CALGARY — Pets on the lam in Calgary may soon find themselves in the crosshairs of tranquilizer guns wielded by city animal control officers.
Bill Bruce, the head of the city’s bylaw enforcement division, said elusive pooches and other pets can tie up officers for hours as officers try to collar them.
Some animals can pose a danger to the public and even cause vehicles to collide as drivers swerve to avoid strays, he said.
That has prompted officials to explore adding the sleep-inducing dart guns to their critter-collaring arsenal.
City officials have begun discussions with Alberta Fish and Wildlife and the province’s solicitor general on the use of such tranquilizer guns.
Animal control officers would determine the dosage of tranquilizer to be used, based on the animal’s estimated weight and would be ready with an antidote so they quickly regain consciousness once they’re corralled, Bruce said.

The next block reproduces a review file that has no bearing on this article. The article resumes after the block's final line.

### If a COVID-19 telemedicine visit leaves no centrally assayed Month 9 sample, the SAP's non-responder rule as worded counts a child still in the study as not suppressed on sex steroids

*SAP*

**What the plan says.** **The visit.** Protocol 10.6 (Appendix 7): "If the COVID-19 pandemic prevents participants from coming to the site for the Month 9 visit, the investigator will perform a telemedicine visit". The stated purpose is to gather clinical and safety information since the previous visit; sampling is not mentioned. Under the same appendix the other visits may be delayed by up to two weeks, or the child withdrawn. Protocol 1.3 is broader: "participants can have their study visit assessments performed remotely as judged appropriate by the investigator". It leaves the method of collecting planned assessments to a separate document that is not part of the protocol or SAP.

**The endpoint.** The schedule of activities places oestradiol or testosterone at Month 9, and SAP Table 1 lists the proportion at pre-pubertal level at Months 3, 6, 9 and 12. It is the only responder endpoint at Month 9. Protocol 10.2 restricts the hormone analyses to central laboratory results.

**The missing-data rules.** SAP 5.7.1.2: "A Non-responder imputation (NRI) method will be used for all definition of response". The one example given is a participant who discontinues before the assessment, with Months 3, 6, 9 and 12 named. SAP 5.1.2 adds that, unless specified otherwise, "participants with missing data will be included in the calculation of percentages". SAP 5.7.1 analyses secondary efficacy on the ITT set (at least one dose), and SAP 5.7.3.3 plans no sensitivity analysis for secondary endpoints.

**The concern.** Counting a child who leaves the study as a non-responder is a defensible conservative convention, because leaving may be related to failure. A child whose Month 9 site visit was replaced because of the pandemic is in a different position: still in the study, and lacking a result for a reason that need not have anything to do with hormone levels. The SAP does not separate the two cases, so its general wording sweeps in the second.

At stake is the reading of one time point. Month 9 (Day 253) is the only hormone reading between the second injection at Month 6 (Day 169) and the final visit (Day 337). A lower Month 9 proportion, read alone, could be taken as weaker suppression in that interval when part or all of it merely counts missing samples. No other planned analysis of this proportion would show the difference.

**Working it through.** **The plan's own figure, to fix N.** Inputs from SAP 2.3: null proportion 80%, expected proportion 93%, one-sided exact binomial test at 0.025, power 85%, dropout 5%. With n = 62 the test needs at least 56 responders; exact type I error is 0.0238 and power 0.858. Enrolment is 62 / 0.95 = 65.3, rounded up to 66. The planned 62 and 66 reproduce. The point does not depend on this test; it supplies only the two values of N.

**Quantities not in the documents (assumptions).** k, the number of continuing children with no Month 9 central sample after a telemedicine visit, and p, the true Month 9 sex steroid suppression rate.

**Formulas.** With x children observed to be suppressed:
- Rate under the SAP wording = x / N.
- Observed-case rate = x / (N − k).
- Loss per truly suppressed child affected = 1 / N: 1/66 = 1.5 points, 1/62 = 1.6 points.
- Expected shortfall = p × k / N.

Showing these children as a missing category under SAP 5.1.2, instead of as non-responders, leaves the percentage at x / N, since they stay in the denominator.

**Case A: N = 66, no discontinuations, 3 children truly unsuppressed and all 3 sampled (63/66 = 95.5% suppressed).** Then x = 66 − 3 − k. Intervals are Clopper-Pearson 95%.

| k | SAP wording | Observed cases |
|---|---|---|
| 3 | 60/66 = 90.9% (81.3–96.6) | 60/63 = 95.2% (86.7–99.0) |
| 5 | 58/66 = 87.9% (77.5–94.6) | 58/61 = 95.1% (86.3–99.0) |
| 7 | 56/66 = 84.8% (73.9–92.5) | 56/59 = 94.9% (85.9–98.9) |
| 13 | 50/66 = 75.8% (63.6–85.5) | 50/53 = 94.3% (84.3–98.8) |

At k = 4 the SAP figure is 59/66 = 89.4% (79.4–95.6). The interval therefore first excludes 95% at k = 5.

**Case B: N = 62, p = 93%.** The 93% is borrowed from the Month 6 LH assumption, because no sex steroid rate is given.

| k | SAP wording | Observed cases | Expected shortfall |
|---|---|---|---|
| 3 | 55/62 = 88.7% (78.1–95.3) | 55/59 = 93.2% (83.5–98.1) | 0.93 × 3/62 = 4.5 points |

“The biggest problem are dogs called in that are running around freeways — it can be very dangerous for the public and the dogs,” he said.
He noted that many cities in the United States have been using the devices for years to deal with cagey pets.
Ed Pirogowicz, a Calgary fish and wildlife officer, said the guns have been used effectively against moose, bears, deer and cougars that have wandered into the city’s suburbs. He would welcome his fellow municipal officers having the same tool in their arsenal.
“It’s always nice to have an extra helping hand,” he said. Pirogowicz pointed out that the tranquilizer guns are only effective within 45 to 55 metres and pose no danger to the public.
He said in some cases, the injection of sedatives into a panicked animal’s system has caused some to die but noted such incidents are rare.
“It does happen where one will die but the last one we lost was about five or six years ago,” he said.
Bruce said officers would undergo extensive training with the guns and they would only be used in cases where animals or people are in peril.
People walking their dogs at a south Calgary park on Sunday were opposed to the idea, saying it should only be used on dogs that pose a danger.
“I think only if the animal is aggressive they should be able to and preferably with consent of the owner,” said Annie Isaac, with her dog Takoda.